For all I’ve said about Nexus specializing in efficiency, it’s not as if cutting corners is all they were good for, as the studio also stepped up its game for a few climactic or otherwise action-packed moments. Kazuya Nakanishi, a master of economic yet eye-catching animation who often animates entire episodes on his own, emerged as the action leader in many of those moments; look no further than episode #10, with its fun gravity-defying action choreography thanks to Naoto Hosoda’s storyboard that was executed in a savvy, effective way. Perhaps the best showcase of what they’re capable of and the how highly they were regarded in this project is episode #21: the climax to both the White Whale’s thrilling hunt and Wilhelm’s personal arc, partly storyboarded by Watanabe himself and then shipped with no hesitation to a Nexus team that did it all justice. It’s easy to forget that anime outsourcing used to be all about positive symbiotic relationships like this, but Re:Zero was a good reminder of how much it can help all parties involved.
Although Nexus has its weaknesses as a studio—irrelevant to Re:Zero, but their in-house compositing style is harsh on the eye—there’s so much to love about them, such a curiously old-school quality to their efficiency… that I wish I didn’t have to add that they’ve used their decent baseline remuneration as an excuse not to pay key staff for major roles in their own projects, or that their treatment of women with children leaves a lot to be desired. Thanks to the sorry state of this industry, even positive pieces like this have their downers.
As you might imagine, the main team wasn’t going to let Nexus overshadow them either. White Fox gathered their most capable in-house people, as well as the best acquaintances they had access to. Although I personally enjoy episodes that throw all preconceived notions out the window, Re:Zero’s more natural spikes in quality fit the cohesive approach that Watanabe was going for, and within context, there’s nothing to fault them for.
Sometimes those highlights came by the hand of one-time guests like Atsushi Ikariya and his ferocious Wilhelm, while others were due to regular staff stepping on the gas a harder than usual; Manabu Okamoto of Gamers! fame delivered some laugh out loud moments in a second arc that needed them, while both Shunsuke Nakashige and Takaharu Ozaki—at his best when mixing despair and hopefulness, like Re:Zero and his masterpiece Girls’ Last Tour do—added a striking horror component to that arc and the White Whale subplot in particular. And of course, series director Watanabe himself, storyboarding more episodes than anyone else—often the most memorable ones too.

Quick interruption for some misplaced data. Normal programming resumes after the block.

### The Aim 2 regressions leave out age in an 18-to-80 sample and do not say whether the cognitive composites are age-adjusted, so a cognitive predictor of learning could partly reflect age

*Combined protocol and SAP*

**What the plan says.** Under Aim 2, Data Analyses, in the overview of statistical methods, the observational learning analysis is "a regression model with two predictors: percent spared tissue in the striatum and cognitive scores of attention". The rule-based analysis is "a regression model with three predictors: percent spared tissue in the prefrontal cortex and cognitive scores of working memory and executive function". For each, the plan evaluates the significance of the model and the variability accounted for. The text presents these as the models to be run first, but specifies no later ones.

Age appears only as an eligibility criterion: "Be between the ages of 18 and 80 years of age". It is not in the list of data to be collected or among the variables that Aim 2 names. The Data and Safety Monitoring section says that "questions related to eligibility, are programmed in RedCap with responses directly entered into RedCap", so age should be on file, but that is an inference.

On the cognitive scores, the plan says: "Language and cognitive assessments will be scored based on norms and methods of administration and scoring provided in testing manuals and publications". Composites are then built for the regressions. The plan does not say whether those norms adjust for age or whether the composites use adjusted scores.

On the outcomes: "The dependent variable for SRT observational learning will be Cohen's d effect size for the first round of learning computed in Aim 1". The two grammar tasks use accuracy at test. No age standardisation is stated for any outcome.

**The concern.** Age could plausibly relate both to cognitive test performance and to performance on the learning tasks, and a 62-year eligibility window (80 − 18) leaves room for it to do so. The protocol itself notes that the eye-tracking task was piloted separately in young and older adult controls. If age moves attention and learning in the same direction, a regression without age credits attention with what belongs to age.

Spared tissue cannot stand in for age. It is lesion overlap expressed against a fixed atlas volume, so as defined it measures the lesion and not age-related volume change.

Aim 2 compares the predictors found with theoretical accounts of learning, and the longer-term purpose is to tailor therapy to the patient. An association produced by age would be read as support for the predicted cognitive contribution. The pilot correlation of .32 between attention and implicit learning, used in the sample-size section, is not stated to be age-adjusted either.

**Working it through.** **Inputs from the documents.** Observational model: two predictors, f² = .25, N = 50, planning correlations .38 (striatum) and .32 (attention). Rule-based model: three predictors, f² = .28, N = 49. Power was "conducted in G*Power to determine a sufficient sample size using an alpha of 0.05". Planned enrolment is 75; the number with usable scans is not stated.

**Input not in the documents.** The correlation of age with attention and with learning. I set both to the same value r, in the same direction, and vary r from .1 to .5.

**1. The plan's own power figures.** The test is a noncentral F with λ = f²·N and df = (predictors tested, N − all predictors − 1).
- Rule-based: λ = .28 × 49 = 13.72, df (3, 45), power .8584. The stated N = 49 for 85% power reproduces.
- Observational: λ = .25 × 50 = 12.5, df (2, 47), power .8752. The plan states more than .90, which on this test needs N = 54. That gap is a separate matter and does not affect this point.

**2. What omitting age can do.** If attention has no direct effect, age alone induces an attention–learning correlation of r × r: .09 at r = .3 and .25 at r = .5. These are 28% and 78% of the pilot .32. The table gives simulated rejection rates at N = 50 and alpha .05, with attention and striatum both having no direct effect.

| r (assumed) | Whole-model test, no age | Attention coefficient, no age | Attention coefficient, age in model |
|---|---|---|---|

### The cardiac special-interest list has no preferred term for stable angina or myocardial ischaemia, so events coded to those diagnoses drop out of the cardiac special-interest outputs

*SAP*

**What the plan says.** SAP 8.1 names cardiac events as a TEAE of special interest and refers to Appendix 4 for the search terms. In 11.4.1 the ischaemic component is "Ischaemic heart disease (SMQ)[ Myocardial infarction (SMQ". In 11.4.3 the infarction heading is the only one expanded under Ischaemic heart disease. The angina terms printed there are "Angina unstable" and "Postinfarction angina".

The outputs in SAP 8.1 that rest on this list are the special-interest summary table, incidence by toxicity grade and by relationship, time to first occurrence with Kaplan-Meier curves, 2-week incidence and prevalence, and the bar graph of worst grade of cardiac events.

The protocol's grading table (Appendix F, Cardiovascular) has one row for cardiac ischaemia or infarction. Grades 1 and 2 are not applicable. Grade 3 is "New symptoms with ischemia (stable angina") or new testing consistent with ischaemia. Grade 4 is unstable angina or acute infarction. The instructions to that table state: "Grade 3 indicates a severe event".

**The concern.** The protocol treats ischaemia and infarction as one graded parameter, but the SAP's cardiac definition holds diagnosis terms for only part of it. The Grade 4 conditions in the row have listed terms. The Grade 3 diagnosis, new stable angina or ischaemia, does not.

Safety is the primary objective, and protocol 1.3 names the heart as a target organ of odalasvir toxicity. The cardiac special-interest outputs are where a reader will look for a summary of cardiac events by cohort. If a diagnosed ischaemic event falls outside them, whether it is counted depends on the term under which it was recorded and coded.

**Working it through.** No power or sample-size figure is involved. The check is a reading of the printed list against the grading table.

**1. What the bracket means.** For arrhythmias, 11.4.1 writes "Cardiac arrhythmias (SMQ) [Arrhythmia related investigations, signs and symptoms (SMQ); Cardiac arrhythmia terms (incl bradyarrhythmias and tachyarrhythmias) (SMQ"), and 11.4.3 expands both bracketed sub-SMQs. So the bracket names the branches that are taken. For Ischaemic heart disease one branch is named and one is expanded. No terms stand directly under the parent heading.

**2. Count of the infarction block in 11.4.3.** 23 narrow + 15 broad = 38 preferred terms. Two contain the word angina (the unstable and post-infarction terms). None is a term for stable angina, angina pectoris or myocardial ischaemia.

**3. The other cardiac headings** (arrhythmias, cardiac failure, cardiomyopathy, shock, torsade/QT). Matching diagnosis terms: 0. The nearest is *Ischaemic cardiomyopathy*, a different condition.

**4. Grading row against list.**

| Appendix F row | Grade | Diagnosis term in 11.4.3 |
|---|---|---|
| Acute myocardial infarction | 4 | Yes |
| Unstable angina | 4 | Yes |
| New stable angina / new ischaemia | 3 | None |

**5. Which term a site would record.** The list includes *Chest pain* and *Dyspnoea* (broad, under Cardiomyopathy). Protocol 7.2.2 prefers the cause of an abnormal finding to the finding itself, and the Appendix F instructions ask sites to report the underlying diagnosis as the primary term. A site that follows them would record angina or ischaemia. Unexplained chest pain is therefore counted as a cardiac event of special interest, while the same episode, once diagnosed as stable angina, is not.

Singling out the people animating and directing the show for all of its success would be overly reductive. Petelgeuse’s immense charisma owes a lot to Yoshitsugu Matsuoka’s voice acting, while the title drop episode #18 hits as hard as it does because essentially every preceding episode builds up to it. At the same time, it’s impossible to even imagine the Sloth Archbishop introduced any other way than with Hosoda’s unsettling boards and Kazuhisa Nakamura’s believably insane animation, or to think of Rem’s declaration without Kazuomi Koga’s stunning visual choices and music placement as episode director. Re:Zero isn’t in the running for the most spectacular production of all time, but thanks to a series director with very clear ideas and the competent team that surrounded him, it still hit the right notes every time; not as much firepower as anime’s greatest, but with tremendous efficacy to make up for that.
Speaking of beautiful highlights that accomplished exactly what they had to, Kouta Sugawa did a great job in his unofficial role of person who animates the pretty crying at the end of an arc.
Having recapped all the circumstances that led to Re:Zero’s success, it’s finally time for the question: can the sequel replicate it all? The easy answer would be saying no, but while technically correct, that would miss the point of what truly matters.
Let’s get the pretty objective bad signs out of the way. You know that helpful assistance by studio Nexus, key to the original show’s stability? The truth is that the studio has changed a lot since then, focusing instead on their own productions and leaving no room for the sizable subcontracting they used to do; 2016 titles like Re:Zero were the last time they handled fully subcontracted episodes on a regular basis, and at this point it’s been years since they last did it at all. While they maintain a great relationship with this team—2019’s Granbelm was essentially Re:Zero’s director and designer killing time at Nexus—it’s extremely unlikely they’ll return on a comparable role. Even the timing doesn’t help, as the studio recently wrapped up a production that was unusually messy for their standards.
At the same time, White Fox themselves have been losing in-house talent and other affiliated staff for years. This involves quite a few of the names we’ve brought up so far—Ozaki’s away from the studio to direct WAVE after a certain goblin experience that’s best forgotten—as well as others we’ve yet to mention but were equally important to Re:Zero. Kazuma Tanaka, once a permanent fixture on White Fox projects and arguably the second most important supervisor in the original series behind Sakai, is now instead affiliated with A-1 and doing a pretty good job with Kaguya-sama this season. There are many cases like theirs, giving plenty of fuel for pessimism.